Why Buying From Local Farmers Is So Important
Convenience is king in our time-poor lives today. Supermarkets have become an all encompassing one-stop for the weekly household shop. Shopping malls are the mecca for all other things we could possibly need. While this has happened, farmer’s markets have become a little more “quaint”. They have become more of an “outing” than a regular purchase point.
During our series on food waste, we focused on the end of food’s lifecycle. Now, we are switching perspectives, looking to reduce waste and environmental impacts from the front end. Our purchasing choices can make a huge difference. Earlier this week, I mentioned the importance of local businesses and why they are essential threads in the fabric of our local communities. Amongst the reasons I mentioned- local businesses contribute to the community identity, encourage local purchases, create local jobs and create a tighter-knit community vibe.
Local businesses may make up the essential fabric, but farmers provide the heartbeat for our local communities. Locally grown food is a broad term. It describes food that has been grown within geographical region near your particular location.
Our Aussie farmers understand our soil and climate better than almost anyone else. Consequently, they are able to provide abundant amounts of food, season after season. Despite this, we continue to look elsewhere. We have grown accustomed to having a variety of food available, whenever we want it (despite the season and where it was grown).
In terms of health, environmental, economic and social impacts, here are a few benefits of purchasing locally grown food,
Health benefits of locally grown food:
It’s more likely to be pesticide-free:
Many local farmers choose to use natural pest-repellents to preserve the health of the food they distribute, if they choose to use anything at all. In contrast, foods produced for larger clients, such as supermarkets, are often mass sprayed with pesticides to preserve the visual integrity of the produce.
It’s more likely to be preservative-free:
Locally grown food isn’t required to be transported across the country or international borders before reaching it’s consumers. Therefore, it doesn’t need added preservatives to keep it fresh during transit.
It has higher nutritional content:
Consuming locally grown food is the best way to ensure you eat seasonally. When you eat food that is grown during its natural season, its flavours are more full and its able to be picked at it’s peak nutritional profile.
Environmental benefits of locally grown food:
Reduction of food miles:
“Food miles” measures the distance that food has travelled from the place it was produced to where it will be sold to the consumer. The more food miles food travels during it’s transportation, the more fossil fuels used, which therefore produces increasingly higher carbon emissions. Locally grown food will travel a minimal distance compared to food grown further away.
Preservation of local farmland:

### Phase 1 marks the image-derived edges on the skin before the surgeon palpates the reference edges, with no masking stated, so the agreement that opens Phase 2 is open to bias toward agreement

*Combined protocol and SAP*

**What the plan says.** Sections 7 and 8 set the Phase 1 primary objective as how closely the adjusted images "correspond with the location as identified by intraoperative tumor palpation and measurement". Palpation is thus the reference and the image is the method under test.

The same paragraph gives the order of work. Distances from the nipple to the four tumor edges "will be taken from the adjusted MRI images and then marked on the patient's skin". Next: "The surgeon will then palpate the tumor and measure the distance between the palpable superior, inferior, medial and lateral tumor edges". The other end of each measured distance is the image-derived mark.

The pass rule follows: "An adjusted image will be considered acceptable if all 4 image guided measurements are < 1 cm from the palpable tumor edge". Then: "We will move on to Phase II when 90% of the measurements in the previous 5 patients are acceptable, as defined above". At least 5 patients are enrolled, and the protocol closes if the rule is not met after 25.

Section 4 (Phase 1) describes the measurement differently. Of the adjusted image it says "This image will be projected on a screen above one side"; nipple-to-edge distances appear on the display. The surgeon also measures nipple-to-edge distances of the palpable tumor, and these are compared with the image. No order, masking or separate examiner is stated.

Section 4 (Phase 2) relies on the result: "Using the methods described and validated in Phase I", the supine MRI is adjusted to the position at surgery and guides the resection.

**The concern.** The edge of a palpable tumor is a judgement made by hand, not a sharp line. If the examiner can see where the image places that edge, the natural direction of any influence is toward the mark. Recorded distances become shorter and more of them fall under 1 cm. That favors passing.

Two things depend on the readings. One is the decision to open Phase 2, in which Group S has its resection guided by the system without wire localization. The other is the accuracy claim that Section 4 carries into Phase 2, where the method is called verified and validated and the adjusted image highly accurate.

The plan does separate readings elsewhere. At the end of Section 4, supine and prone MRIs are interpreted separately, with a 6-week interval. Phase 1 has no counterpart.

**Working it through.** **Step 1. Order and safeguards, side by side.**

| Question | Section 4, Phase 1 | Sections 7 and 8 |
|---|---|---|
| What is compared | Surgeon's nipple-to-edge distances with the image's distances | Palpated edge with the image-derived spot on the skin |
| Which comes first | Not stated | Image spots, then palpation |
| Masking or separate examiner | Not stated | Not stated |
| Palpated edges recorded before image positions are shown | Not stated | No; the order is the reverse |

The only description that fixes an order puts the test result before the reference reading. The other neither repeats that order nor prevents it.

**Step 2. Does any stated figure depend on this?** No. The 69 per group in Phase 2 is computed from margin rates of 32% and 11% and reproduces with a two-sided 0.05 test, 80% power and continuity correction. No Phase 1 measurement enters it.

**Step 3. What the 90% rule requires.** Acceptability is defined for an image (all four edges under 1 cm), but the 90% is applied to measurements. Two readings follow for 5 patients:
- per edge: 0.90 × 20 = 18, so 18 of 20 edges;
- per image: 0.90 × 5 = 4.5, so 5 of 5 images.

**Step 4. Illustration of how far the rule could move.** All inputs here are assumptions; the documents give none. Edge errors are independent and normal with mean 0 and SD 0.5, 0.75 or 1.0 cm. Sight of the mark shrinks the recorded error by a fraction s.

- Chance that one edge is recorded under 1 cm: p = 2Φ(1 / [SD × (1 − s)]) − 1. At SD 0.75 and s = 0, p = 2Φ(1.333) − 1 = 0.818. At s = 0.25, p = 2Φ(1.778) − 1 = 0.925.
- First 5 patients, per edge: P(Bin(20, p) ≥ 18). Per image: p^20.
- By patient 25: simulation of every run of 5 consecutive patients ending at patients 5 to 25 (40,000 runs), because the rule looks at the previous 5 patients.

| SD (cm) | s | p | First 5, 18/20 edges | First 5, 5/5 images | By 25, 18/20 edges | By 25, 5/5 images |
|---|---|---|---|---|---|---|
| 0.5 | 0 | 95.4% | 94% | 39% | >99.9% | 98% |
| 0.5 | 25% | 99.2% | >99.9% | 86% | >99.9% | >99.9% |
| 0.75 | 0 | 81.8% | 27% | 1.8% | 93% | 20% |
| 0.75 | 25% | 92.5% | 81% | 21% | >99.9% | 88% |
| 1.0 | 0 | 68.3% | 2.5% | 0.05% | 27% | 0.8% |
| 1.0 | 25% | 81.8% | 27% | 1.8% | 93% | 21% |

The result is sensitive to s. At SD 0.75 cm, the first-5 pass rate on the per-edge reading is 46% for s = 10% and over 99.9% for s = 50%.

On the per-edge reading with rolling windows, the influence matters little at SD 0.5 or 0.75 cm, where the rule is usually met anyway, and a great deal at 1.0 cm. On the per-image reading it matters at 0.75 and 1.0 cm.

Eating locally grown food ensures that local farmland is protected. This land may have otherwise been developed for industrial or commercial use. Local farmland can help protect the natural biodiversity of local flora and fauna.
It preserves genetic diversity:
Food that is grown for commercial contracts tends to use a limited number of genetic seed strands to ensure visual standards and specifications are met. In small-scale farming, farmers can use a variety of produce types helping to preserve the genetic diversity of produce which provides more options to the consumer.
Economic benefits of locally grown food:
It keeps money circulating within the local community:
When you choose to spend money on locally grown food, it keeps your money in your community, helping your local growers prosper.
It gives farmers a fairer dollar:
When we purchase food directly from local farmers, they are able to retain more profits from their sales. They don’t need to share profits with large commercial partners (who also need to cover costs like storage, transportation and energy).
It spins the local food economy:
Local food producers can supply their produce to other local businesses such as restaurants. Consumers are becoming more aware of where their food comes from. They are attracted by restaurants that offer local food. This makes local restaurants successful, and in turn, they can further support the local farming economy. It is a complimentary cycle of local consumption.
Social benefits of locally grown food:
It empowers the consumer:
Consumers are growing increasingly savvy about where their food comes from. Purchasing locally grown food gives consumers a chance to learn more about how it was grown. This awareness encourages local farmers to use sustainable agricultural practices and be more accountable in choosing chemical-free growing practices.
It supports local families:
Farming is often a family-run business and a way of life that has been preserved over generations. By purchasing locally grown food, you are ensuring that these family businesses continue to thrive.
Choosing to purchase locally grown food is an important way to support your local economy. Learning and discovering the stories and growers behind your food is a beautiful and rewarding experience. If you start making small weekly purchases from local food producers, your dollars will go a long way to strengthening your local food system.
The benefit to you? More food for your dollar, better tasting, more nutritious food and the assurance that your food has been grown in the best possible way.